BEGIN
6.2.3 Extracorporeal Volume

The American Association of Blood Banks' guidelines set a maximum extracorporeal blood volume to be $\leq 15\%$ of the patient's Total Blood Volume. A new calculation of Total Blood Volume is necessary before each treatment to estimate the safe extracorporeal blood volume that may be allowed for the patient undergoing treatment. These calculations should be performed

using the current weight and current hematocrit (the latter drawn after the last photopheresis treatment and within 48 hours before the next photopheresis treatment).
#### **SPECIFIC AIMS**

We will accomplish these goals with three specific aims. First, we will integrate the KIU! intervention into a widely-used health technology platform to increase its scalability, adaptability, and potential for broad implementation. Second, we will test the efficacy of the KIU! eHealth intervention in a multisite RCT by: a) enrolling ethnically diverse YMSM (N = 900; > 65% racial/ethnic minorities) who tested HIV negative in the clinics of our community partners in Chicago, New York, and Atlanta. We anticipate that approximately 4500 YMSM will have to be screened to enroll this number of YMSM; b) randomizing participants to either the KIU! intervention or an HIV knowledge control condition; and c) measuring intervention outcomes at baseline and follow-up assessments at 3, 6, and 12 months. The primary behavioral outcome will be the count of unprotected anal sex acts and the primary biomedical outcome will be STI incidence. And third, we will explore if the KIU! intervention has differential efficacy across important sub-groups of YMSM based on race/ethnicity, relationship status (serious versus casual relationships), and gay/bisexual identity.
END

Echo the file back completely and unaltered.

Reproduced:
6.2.3 Extracorporeal Volume

The American Association of Blood Banks' guidelines set a maximum extracorporeal blood volume to be $\leq 15\%$ of the patient's Total Blood Volume. A new calculation of Total Blood Volume is necessary before each treatment to estimate the safe extracorporeal blood volume that may be allowed for the patient undergoing treatment. These calculations should be performed

using the current weight and current hematocrit (the latter drawn after the last photopheresis treatment and within 48 hours before the next photopheresis treatment).
#### **SPECIFIC AIMS**

We will accomplish these goals with three specific aims. First, we will integrate the KIU! intervention into a widely-used health technology platform to increase its scalability, adaptability, and potential for broad implementation. Second, we will test the efficacy of the KIU! eHealth intervention in a multisite RCT by: a) enrolling ethnically diverse YMSM (N = 900; > 65% racial/ethnic minorities) who tested HIV negative in the clinics of our community partners in Chicago, New York, and Atlanta. We anticipate that approximately 4500 YMSM will have to be screened to enroll this number of YMSM; b) randomizing participants to either the KIU! intervention or an HIV knowledge control condition; and c) measuring intervention outcomes at baseline and follow-up assessments at 3, 6, and 12 months. The primary behavioral outcome will be the count of unprotected anal sex acts and the primary biomedical outcome will be STI incidence. And third, we will explore if the KIU! intervention has differential efficacy across important sub-groups of YMSM based on race/ethnicity, relationship status (serious versus casual relationships), and gay/bisexual identity.